Prime Minister of Trinidad and Tobago, Dr. Keith Rowley held talks with United States Vice President Kamala Harris on Thursday, according to a statement issued by the Office of the Prime Minister.
The two-paragraph statement said that the “telephone conference meeting” was “the very latest in a series of high-level contacts which the Chairman of CARICOM, Prime Minister Rowley has been having with high-level officials of the US administration in recent weeks”.
It gave no further details, but in recent times, Rowley has been seeking to get Washington to provide the CARICOM region with vaccines to curb the spread of the coronavirus (COVID-19) pandemic.
Meanwhile, President Joe Biden said Thursday, America is committed to bringing the same urgency to international vaccination efforts that it has demonstrated at home.
Biden said Washington has already committed four billion US dollars to support COVAX, an initiative to reduce vaccine disparity between high- and low-income countries. It is a partnership between the World Health Organization (WHO) and two international groups – the Gavi vaccine alliance and the Coalition for Epidemic Preparedness Innovations (CEPI) – which aims to send vaccines to developing countries.
Biden said that the US has launched partnerships to boost global capacity to manufacture more vaccines.
“My administration supports efforts to temporarily waive intellectual property rights for COVID-19 vaccines because, over time, we need more companies producing life-saving doses of proven vaccines that are shared equitably.
“We have already shared more than four million doses of vaccine with Canada and Mexico, and last month, I announced that, by the end of June, the United States will share 80 million doses of our vaccine supply with the world.”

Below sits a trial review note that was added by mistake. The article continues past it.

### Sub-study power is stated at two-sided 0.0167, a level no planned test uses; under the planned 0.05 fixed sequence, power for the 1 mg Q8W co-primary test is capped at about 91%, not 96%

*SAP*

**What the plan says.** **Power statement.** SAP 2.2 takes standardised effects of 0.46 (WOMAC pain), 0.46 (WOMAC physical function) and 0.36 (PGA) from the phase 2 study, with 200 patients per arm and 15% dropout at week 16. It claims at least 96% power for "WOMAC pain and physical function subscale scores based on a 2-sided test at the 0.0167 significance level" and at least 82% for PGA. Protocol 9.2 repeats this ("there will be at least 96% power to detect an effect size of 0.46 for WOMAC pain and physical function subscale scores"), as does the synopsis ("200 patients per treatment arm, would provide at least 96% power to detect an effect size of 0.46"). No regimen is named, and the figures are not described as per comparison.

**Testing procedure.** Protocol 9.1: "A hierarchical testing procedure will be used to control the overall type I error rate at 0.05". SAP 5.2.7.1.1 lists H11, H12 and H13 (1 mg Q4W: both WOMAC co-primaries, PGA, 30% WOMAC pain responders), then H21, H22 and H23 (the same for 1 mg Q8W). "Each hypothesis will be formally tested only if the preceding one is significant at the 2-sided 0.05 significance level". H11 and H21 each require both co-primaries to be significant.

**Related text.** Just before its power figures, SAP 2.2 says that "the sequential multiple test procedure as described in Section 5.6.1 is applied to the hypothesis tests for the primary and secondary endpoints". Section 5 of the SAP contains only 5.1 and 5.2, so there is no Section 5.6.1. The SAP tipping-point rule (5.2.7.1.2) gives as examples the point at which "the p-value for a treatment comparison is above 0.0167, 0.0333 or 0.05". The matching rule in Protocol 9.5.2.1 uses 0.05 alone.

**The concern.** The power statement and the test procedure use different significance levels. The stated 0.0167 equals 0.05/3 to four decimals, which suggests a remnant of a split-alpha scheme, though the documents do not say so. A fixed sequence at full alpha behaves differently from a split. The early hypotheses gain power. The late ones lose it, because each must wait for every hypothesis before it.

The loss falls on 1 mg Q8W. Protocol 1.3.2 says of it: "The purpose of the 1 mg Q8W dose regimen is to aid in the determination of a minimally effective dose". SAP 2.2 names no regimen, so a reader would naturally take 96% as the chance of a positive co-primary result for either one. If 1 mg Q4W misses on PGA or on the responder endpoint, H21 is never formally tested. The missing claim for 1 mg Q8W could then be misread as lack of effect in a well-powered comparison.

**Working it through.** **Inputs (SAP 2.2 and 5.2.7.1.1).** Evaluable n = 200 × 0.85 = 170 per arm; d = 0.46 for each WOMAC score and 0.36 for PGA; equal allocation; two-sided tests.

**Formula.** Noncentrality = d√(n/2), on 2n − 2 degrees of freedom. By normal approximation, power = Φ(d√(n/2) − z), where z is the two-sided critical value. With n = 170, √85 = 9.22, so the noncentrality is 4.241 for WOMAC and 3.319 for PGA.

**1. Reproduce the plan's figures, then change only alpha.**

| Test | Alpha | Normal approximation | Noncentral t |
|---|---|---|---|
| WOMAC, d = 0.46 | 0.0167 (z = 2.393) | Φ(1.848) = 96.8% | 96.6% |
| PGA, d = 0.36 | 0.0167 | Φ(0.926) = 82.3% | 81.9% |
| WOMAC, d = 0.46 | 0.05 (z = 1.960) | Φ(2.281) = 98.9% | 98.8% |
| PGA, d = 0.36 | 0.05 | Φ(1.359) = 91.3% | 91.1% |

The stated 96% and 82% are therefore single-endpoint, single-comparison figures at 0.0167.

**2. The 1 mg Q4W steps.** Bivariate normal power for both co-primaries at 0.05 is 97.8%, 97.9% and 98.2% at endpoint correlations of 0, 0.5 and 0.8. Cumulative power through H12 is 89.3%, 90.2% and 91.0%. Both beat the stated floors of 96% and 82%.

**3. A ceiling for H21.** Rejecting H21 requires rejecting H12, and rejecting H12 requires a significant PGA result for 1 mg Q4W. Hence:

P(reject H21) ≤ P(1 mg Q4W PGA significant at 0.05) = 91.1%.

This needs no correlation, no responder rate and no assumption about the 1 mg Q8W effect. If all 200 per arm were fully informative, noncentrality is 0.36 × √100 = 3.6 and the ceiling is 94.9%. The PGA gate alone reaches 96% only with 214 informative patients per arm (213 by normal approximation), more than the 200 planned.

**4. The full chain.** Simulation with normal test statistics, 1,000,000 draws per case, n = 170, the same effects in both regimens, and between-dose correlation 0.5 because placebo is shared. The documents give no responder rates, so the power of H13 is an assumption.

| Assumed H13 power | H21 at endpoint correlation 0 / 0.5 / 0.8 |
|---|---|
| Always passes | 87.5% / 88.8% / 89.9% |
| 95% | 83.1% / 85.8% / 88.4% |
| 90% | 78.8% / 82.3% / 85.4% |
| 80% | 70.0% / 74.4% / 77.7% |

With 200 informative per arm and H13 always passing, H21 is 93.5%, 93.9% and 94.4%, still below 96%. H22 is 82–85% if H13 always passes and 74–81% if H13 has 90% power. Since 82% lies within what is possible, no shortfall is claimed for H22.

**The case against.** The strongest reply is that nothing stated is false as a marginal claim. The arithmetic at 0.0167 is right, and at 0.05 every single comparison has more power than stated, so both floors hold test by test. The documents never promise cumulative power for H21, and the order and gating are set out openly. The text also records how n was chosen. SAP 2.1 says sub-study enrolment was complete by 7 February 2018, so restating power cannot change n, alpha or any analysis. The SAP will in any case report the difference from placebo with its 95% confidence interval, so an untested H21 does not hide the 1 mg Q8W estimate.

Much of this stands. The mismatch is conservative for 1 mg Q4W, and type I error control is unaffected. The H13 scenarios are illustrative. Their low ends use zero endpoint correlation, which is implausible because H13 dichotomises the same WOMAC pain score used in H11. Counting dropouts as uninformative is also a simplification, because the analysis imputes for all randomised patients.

He said ‘today we’re providing more detail on how we will allocate the first 25 million of those vaccines to lay the ground for increased global coverage and to address real and potential surges, high burdens of disease, and the needs of the most vulnerable countries.
Biden said at least 75 percent of these doses—nearly 19 million—will be shared through COVAX, including approximately six million doses for Latin America and the Caribbean, approximately seven million for South and Southeast Asia, and approximately five million for Africa, working in coordination with the African Union and the Africa Centres for Disease Control and Prevention.
He said the remaining doses, just over six million, will be shared directly with countries experiencing surges, those in crisis, and other partners and neighbours, including Canada, Mexico, India, and the Republic of Korea.
“We are sharing these doses not to secure favours or extract concessions. We are sharing these vaccines to save lives and to lead the world in bringing an end to the pandemic, with the power of our example and with our values. And we will continue to follow the science and to work in close cooperation with our democratic partners to coordinate a multilateral effort, including through the G7.”